Osteological and molecular identification of brucellosis in ancient Butrint, Albania
Version of Record online: 30 DEC 2011
Copyright © 2011 Wiley Periodicals, Inc.
American Journal of Physical Anthropology
Volume 147, Issue 2, pages 254–263, February 2012
How to Cite
Mutolo, M. J., Jenny, L. L., Buszek, A. R., Fenton, T. W. and Foran, D. R. (2012), Osteological and molecular identification of brucellosis in ancient Butrint, Albania. Am. J. Phys. Anthropol., 147: 254–263. doi: 10.1002/ajpa.21643
- Issue online: 12 JAN 2012
- Version of Record online: 30 DEC 2011
- Manuscript Accepted: 22 OCT 2011
- Manuscript Received: 15 JUL 2011
- Butrint Foundation, Packard Humanities Institute
- Brucella spp.;
- ancient DNA;
- cavitating lytic vertebral lesions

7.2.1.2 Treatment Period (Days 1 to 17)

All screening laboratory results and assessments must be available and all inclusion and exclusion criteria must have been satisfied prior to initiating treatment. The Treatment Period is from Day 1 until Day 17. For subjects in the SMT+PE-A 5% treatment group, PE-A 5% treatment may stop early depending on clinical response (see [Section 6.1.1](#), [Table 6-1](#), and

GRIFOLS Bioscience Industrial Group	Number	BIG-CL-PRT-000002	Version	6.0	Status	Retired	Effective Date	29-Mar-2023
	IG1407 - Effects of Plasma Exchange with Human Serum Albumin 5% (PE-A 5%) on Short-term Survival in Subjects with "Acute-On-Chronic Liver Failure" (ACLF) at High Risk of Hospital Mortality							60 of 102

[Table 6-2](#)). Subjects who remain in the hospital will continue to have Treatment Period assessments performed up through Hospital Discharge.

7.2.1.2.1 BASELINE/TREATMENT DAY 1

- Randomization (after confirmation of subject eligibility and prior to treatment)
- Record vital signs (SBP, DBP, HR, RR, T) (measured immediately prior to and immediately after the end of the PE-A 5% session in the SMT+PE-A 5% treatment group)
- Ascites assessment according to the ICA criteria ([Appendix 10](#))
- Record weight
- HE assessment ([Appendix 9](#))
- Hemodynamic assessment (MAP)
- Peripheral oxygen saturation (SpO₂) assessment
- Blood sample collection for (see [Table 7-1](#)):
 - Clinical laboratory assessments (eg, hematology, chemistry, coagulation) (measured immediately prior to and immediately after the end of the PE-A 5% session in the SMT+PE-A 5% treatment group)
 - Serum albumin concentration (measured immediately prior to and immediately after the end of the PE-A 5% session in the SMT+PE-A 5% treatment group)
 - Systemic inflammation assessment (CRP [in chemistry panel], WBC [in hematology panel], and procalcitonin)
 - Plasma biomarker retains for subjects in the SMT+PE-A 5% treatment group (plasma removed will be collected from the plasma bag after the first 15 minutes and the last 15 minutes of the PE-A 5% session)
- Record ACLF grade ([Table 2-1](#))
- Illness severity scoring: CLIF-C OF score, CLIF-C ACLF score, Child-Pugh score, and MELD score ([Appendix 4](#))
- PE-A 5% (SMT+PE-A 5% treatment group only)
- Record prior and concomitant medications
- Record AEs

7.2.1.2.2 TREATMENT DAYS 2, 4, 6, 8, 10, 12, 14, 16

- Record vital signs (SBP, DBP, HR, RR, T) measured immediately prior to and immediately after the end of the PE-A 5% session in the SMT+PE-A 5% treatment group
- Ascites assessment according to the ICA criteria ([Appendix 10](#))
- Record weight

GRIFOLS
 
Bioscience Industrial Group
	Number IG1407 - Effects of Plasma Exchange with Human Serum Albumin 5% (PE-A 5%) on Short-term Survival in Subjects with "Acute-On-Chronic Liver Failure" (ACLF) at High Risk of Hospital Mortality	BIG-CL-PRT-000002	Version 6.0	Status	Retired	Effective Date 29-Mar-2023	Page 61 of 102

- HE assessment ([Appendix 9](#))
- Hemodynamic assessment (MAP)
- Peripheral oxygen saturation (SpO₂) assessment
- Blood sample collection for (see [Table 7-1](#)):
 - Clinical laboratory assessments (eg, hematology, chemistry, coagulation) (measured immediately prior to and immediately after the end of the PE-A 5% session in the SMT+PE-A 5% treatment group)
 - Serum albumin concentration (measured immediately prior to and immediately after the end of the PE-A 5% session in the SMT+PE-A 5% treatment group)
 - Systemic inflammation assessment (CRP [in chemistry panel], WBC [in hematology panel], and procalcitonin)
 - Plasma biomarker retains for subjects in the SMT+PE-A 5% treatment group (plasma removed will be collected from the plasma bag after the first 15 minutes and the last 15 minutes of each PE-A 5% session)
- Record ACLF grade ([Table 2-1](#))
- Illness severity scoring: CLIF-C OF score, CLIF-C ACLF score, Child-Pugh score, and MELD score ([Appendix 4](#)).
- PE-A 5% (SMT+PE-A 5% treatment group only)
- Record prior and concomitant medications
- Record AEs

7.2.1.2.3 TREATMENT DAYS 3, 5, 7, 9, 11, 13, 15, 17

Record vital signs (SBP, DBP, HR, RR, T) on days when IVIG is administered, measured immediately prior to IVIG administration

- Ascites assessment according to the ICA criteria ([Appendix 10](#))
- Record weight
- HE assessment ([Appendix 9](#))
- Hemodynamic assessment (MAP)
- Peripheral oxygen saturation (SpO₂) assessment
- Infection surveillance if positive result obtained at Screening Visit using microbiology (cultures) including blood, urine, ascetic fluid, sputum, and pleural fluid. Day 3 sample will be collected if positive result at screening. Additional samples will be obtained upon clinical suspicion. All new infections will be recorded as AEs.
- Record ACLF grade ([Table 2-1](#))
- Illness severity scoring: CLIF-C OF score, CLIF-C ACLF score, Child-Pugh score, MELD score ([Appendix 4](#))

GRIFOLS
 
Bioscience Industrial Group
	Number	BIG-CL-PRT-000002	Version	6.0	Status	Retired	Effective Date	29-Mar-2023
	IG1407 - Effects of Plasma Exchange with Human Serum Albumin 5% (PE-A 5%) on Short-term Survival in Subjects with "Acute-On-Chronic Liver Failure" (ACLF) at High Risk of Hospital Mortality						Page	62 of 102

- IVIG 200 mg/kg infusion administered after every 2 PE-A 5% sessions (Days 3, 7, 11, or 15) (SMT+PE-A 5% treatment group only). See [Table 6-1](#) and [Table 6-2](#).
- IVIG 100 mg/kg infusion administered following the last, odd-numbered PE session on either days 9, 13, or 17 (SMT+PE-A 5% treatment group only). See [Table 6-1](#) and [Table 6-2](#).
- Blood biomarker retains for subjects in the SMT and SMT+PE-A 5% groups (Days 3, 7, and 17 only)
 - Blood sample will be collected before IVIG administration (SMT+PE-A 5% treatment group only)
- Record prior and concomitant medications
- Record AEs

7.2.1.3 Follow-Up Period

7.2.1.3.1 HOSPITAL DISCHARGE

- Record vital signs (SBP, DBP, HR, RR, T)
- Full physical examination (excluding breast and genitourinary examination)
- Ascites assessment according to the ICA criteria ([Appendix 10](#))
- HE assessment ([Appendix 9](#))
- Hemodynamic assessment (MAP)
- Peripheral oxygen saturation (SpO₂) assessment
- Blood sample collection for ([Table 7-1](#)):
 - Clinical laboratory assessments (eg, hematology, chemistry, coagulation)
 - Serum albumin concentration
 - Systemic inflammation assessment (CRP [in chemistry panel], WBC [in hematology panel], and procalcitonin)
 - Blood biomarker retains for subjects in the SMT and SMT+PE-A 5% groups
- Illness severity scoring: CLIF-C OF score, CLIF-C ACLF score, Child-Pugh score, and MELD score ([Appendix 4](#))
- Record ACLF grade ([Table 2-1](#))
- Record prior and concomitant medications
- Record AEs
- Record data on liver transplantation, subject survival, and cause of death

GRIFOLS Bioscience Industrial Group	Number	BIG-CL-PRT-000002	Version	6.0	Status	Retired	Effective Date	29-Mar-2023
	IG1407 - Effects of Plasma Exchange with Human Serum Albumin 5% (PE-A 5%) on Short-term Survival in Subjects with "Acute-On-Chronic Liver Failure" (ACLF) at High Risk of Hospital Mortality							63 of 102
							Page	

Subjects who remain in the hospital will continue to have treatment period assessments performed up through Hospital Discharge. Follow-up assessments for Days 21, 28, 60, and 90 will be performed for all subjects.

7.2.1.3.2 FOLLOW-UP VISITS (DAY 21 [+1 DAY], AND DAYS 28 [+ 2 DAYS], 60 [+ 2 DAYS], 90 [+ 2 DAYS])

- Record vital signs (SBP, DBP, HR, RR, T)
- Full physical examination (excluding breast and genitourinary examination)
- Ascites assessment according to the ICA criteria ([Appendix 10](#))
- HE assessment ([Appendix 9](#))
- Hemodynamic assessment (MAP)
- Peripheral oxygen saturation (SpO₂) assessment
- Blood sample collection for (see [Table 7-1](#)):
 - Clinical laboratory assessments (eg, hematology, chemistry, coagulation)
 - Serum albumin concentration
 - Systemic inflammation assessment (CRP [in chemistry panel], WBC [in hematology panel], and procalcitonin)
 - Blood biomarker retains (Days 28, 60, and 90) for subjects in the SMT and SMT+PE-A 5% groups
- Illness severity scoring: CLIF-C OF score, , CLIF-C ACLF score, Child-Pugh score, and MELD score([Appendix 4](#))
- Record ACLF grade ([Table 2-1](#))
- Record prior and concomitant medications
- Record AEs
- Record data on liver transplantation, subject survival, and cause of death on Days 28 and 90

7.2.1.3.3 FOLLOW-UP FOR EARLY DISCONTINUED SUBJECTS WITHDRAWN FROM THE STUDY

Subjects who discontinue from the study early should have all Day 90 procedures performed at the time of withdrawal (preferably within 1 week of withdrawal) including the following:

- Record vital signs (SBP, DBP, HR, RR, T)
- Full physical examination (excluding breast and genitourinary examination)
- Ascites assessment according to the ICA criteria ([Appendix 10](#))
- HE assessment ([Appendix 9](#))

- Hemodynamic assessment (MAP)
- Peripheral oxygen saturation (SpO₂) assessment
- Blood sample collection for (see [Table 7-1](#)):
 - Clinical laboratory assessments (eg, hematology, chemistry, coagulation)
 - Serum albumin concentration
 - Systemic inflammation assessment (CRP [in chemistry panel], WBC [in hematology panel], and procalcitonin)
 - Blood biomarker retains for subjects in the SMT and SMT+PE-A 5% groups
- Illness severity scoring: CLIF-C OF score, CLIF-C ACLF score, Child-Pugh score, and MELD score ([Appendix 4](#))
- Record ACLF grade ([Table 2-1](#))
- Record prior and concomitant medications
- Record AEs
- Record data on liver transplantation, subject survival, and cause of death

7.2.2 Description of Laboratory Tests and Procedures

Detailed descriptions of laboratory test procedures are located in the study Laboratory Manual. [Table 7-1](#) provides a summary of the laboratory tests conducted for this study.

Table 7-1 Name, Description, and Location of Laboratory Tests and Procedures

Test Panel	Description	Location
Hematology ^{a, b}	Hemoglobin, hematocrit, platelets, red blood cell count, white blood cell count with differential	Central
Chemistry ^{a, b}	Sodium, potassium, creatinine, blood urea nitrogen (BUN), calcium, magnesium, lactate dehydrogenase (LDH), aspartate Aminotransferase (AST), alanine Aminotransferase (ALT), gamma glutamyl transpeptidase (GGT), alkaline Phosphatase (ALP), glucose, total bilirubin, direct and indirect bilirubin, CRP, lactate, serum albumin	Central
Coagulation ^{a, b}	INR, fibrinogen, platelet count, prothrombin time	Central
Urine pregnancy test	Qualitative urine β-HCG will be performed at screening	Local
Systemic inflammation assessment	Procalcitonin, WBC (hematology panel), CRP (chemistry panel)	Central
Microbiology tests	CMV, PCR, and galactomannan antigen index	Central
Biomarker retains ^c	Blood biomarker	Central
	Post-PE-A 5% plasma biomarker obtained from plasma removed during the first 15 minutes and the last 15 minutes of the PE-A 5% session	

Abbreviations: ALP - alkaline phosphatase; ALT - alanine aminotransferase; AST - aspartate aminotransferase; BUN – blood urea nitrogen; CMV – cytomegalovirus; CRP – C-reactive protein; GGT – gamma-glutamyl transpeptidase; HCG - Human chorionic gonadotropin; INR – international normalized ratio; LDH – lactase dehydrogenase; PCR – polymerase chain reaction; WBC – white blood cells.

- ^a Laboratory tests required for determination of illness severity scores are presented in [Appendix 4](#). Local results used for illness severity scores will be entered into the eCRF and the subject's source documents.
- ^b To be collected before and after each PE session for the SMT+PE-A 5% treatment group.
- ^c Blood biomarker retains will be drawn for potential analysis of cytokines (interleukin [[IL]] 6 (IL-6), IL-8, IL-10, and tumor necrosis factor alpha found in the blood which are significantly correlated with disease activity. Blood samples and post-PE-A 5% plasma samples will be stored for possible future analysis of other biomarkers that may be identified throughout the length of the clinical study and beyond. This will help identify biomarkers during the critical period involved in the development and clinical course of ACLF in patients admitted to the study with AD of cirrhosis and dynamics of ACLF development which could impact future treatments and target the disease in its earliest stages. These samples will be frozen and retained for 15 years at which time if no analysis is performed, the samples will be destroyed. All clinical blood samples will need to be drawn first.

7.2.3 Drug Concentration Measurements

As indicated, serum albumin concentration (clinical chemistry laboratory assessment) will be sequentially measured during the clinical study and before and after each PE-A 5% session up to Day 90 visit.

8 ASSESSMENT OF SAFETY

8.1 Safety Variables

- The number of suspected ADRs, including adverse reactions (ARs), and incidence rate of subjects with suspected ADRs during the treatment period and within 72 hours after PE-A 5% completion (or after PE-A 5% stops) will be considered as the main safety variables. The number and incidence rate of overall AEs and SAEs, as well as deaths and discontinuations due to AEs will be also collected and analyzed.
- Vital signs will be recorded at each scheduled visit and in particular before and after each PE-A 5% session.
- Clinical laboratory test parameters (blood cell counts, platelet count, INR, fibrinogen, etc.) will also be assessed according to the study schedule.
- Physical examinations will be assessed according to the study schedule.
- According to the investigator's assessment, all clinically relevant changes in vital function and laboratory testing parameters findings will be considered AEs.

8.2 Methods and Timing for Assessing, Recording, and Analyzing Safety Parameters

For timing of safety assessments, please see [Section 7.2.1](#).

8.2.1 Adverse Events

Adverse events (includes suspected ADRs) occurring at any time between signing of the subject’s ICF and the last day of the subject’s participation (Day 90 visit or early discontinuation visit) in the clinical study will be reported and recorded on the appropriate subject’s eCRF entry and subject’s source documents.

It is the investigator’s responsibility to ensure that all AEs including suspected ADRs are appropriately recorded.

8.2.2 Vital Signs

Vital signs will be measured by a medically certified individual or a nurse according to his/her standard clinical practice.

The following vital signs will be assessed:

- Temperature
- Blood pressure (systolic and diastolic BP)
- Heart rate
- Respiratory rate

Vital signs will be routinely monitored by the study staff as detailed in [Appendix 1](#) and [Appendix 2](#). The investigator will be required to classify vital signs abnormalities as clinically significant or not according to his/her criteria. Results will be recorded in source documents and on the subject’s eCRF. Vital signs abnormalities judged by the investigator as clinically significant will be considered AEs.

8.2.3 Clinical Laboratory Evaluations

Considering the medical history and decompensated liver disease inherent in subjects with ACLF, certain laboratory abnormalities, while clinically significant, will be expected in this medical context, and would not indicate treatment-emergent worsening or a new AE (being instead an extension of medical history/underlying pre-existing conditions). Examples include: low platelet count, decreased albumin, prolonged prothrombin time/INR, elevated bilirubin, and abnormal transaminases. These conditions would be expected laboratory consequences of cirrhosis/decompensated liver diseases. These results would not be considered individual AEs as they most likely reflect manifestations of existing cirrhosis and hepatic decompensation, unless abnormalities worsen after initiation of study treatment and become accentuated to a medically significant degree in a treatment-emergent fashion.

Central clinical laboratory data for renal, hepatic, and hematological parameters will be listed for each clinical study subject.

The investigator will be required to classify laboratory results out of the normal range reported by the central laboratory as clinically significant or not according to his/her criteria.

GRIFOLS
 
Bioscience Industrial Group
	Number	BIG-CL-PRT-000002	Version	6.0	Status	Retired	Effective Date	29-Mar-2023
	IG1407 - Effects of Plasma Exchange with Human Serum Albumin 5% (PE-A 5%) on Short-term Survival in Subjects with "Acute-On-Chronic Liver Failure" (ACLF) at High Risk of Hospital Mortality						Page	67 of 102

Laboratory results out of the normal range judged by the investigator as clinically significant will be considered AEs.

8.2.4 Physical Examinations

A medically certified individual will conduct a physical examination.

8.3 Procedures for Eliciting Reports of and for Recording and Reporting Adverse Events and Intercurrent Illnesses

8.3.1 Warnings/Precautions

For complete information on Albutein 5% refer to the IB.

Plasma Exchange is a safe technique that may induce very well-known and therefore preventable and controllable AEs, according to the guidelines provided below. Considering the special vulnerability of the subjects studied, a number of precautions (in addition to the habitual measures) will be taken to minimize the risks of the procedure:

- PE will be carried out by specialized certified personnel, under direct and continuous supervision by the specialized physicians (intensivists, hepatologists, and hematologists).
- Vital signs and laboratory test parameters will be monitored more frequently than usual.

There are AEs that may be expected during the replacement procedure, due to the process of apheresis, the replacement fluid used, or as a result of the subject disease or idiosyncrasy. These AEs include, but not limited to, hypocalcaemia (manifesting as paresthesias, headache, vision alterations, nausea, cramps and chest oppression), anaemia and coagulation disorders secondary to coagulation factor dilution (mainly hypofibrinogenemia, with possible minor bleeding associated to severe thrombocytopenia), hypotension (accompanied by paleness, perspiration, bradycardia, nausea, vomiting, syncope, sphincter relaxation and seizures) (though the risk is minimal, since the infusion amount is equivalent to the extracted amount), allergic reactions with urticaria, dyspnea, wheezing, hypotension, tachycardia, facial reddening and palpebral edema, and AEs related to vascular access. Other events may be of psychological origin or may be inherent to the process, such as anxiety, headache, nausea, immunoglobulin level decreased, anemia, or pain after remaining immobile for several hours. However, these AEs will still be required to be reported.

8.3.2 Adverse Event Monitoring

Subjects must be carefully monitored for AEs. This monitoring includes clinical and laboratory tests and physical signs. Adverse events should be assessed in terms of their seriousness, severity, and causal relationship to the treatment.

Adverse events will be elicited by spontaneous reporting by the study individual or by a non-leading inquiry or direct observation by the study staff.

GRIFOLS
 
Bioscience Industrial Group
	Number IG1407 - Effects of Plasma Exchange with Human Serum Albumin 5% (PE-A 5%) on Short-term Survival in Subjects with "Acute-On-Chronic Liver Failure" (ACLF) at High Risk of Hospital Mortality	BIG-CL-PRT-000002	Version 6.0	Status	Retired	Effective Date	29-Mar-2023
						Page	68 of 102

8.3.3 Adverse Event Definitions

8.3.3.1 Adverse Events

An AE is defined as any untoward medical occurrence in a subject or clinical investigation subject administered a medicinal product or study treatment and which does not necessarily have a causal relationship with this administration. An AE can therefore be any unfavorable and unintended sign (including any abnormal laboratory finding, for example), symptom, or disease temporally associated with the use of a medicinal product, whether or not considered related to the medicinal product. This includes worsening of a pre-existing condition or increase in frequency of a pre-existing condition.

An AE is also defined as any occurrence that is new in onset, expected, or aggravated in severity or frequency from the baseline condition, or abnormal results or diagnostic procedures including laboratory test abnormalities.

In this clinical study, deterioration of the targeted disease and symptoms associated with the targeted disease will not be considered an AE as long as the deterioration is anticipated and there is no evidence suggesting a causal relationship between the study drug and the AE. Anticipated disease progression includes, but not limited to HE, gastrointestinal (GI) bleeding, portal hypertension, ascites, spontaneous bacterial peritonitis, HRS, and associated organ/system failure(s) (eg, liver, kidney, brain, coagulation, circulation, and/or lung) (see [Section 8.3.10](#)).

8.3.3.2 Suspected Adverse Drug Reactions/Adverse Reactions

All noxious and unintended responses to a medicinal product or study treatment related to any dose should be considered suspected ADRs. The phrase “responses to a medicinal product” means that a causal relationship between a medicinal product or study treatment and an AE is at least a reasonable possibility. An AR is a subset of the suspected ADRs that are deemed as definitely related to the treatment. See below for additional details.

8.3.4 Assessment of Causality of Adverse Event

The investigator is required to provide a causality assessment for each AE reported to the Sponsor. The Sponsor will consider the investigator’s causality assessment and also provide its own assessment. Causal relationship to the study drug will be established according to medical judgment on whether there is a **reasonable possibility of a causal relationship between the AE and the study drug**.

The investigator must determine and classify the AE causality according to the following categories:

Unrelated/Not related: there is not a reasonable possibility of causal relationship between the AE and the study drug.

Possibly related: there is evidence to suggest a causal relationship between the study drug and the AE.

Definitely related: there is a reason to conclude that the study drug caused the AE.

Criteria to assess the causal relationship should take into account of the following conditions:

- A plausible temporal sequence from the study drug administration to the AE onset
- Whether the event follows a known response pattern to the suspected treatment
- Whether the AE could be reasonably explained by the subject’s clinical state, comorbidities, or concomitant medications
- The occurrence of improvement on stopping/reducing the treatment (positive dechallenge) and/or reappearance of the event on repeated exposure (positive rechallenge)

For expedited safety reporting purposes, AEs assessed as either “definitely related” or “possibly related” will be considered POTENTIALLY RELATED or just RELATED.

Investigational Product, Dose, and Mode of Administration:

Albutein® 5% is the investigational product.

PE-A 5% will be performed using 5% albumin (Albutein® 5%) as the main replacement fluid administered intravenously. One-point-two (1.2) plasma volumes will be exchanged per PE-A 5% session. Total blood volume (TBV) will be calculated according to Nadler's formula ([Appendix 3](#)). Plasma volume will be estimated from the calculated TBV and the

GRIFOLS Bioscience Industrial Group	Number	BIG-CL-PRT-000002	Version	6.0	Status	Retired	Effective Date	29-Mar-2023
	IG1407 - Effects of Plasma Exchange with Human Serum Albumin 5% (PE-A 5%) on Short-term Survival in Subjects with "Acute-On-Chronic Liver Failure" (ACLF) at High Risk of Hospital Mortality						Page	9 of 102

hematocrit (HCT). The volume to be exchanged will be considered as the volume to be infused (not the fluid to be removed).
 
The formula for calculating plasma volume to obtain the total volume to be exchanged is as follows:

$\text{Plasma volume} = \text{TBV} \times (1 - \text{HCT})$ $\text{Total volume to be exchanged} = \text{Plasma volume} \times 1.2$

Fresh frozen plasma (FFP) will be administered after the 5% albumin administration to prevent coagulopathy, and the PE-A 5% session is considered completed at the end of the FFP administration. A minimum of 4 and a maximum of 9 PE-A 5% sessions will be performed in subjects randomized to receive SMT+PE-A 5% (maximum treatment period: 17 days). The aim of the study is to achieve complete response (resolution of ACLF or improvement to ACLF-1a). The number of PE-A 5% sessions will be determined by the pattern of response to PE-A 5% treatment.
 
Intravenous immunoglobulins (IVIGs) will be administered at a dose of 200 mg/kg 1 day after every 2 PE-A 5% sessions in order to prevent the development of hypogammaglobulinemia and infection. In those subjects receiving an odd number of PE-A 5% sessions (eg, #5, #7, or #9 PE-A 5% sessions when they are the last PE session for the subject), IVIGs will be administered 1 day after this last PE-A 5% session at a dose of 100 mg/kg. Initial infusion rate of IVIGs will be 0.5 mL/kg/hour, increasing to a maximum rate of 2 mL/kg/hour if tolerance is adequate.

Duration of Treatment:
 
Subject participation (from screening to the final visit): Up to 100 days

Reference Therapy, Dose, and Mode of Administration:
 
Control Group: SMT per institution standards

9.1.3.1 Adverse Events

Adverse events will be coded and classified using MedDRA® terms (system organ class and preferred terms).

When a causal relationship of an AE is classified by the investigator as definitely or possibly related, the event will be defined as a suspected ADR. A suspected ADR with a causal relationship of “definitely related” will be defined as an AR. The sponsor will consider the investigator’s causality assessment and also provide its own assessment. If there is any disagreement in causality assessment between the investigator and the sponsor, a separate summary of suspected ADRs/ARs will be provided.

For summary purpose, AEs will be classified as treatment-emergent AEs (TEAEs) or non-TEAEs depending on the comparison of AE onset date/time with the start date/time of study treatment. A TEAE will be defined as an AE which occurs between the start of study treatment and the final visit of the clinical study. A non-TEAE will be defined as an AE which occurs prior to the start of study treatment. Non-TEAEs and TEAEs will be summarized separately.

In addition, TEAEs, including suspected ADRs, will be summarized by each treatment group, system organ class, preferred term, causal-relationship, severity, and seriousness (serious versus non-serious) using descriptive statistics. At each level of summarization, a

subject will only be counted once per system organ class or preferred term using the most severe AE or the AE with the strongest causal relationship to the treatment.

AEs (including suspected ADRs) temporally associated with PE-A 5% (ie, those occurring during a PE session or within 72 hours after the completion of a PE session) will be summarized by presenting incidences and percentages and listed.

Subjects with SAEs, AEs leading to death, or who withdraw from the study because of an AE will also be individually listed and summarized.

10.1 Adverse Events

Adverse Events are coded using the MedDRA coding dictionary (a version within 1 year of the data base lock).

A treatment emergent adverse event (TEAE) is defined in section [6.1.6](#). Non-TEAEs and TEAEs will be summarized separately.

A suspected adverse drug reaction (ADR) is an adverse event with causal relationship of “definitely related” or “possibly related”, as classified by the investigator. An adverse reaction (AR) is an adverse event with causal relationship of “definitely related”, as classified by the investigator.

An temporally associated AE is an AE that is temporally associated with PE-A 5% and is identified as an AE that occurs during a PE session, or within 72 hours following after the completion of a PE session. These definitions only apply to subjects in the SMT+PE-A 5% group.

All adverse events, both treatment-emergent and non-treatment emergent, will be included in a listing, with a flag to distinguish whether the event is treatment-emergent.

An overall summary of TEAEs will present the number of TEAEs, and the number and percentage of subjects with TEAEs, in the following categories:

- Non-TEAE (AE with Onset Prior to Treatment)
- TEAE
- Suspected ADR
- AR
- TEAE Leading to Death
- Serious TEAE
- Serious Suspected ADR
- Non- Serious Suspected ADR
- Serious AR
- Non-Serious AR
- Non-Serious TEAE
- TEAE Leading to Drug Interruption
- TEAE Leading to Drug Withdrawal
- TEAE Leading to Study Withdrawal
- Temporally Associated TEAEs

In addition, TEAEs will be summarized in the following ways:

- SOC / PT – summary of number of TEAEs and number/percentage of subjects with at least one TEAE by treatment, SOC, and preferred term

Ancient skeletal remains can harbor unique information about past civilizations at both the morphological and molecular levels. For instance, a number of diseases manifest in bone, some of which have been confirmed through DNA analysis, verifying their presence in ancient populations. In this study, anthropological analysis of skeletal remains from the ancient Albanian city of Butrint identified individuals with severe circular lytic lesions on their thoracic and lumbar vertebrae. Differential diagnosis suggested that the lesions resulted from pathologies known to affect these skeletal regions, such as tuberculosis (TB) or brucellosis. Relevant bones of two adolescent males from the 10th to 13th century AD that displayed the lesions, along with unaffected individuals, were collected in the field. Genetic screening of the skeletal samples for TB was repeatedly negative, thus additional testing for Brucella spp.—bacteria of livestock and the causative agent of brucellosis in humans—was conducted. Two Brucella DNA markers, the IS6501 insertion element and Bcsp31 gene, amplified from the affected vertebrae and/or ribs, whereas all unaffected individuals and control samples were negative. Subsequent DNA sequencing confirmed the presence of the brucellar IS6501 insertion element. On the basis of the skeletal lesions, negative tests for TB, and positive Brucella findings, we report a confirmed occurrence of brucellosis in archaeologically recovered human bone. These findings suggest that brucellosis has been endemic to the area since at least the Middle Ages. Am J Phys Anthropol 147:254–263, 2012. © 2011 Wiley Periodicals, Inc.